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Beyond the PaleThe Jewish Encounter with Late Imperial Russia$
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Benjamin Nathans

Print publication date: 2002

Print ISBN-13: 9780520208308

Published to California Scholarship Online: March 2012

DOI: 10.1525/california/9780520208308.001.0001

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Jews and the Imperial Social Hierarchy

Jews and the Imperial Social Hierarchy

Chapter:
(p.22) (p.23) Chapter 1 Jews and the Imperial Social Hierarchy
Source:
Beyond the Pale
Author(s):

Benjamin Nathans

Publisher:
University of California Press
DOI:10.1525/california/9780520208308.003.0002

This chapter investigates Russia's regime of legal disabilities specifically aimed at its Jewish population when Jewish emancipation had swept from west to east across nearly the entire European continent. It observes that the Russian Jews in the decades before 1917, who were themselves victims of official discrimination, emphasized the distinctiveness of tsarist policy toward the Jews as compared to the treatment of the empire's other ethnic and religious groups, citing specifically anti-Jewish motives among ruling elites as the prime cause. It notes that recent studies treat the absence of civil and political rights for Jews within the context of a general absence of legal rights in Russia, and argue that Jewish emancipation as enacted in Europe across the long nineteenth century would have made little sense in a society lacking the principle of equality before the law, without denying the presence in the tsarist government of strongly negative attitudes toward Jews.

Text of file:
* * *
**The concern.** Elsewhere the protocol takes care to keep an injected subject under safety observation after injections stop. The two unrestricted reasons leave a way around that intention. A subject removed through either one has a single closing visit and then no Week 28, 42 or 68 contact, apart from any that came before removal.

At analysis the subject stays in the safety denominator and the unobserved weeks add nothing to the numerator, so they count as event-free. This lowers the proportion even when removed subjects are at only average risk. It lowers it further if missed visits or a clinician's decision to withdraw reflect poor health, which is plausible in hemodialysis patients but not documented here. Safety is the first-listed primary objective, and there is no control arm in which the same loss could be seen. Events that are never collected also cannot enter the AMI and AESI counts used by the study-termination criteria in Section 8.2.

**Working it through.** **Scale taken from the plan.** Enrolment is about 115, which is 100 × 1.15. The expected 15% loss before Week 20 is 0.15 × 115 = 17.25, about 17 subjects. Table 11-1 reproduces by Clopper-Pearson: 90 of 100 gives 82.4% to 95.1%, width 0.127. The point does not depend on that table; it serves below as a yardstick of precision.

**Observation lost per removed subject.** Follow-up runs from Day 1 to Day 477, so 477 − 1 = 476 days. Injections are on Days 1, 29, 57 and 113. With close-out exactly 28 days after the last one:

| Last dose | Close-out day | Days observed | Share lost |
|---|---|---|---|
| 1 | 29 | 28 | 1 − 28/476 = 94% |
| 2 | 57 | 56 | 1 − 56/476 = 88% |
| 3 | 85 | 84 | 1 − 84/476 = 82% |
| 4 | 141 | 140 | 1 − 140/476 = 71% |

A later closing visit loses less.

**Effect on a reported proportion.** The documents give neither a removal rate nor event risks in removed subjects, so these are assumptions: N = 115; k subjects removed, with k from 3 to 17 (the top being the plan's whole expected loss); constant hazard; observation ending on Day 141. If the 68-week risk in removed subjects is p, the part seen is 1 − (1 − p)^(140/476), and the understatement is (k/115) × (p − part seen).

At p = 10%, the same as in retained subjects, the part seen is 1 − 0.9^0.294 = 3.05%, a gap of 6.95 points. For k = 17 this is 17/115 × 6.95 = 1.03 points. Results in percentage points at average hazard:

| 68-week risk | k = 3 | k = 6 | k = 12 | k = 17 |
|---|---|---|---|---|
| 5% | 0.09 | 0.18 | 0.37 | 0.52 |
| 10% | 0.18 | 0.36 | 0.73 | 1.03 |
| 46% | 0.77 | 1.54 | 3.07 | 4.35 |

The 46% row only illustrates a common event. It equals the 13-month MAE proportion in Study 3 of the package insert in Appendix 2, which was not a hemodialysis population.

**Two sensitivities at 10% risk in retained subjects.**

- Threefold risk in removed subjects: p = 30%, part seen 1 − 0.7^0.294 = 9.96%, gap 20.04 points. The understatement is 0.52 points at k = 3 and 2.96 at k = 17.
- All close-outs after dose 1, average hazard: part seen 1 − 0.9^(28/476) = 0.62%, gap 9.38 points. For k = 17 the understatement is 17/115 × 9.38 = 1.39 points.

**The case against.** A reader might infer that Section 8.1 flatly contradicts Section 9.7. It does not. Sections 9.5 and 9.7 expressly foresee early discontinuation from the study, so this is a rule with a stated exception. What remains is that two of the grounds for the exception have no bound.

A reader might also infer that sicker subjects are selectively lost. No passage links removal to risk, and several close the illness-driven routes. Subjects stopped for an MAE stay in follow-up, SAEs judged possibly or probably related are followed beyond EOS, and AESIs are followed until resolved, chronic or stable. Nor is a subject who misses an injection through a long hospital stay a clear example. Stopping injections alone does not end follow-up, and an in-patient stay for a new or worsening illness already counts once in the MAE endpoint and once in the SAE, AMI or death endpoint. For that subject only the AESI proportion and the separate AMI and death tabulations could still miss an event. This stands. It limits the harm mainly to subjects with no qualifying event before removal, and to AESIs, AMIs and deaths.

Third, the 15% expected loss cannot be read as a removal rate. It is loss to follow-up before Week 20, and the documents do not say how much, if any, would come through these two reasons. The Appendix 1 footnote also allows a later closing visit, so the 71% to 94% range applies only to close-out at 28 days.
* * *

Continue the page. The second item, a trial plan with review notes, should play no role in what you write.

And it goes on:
Keywords:   legal disabilities, Jewish emancipation, European continent, Russian Jews, official discrimination, tsarist policy, civil and political rights

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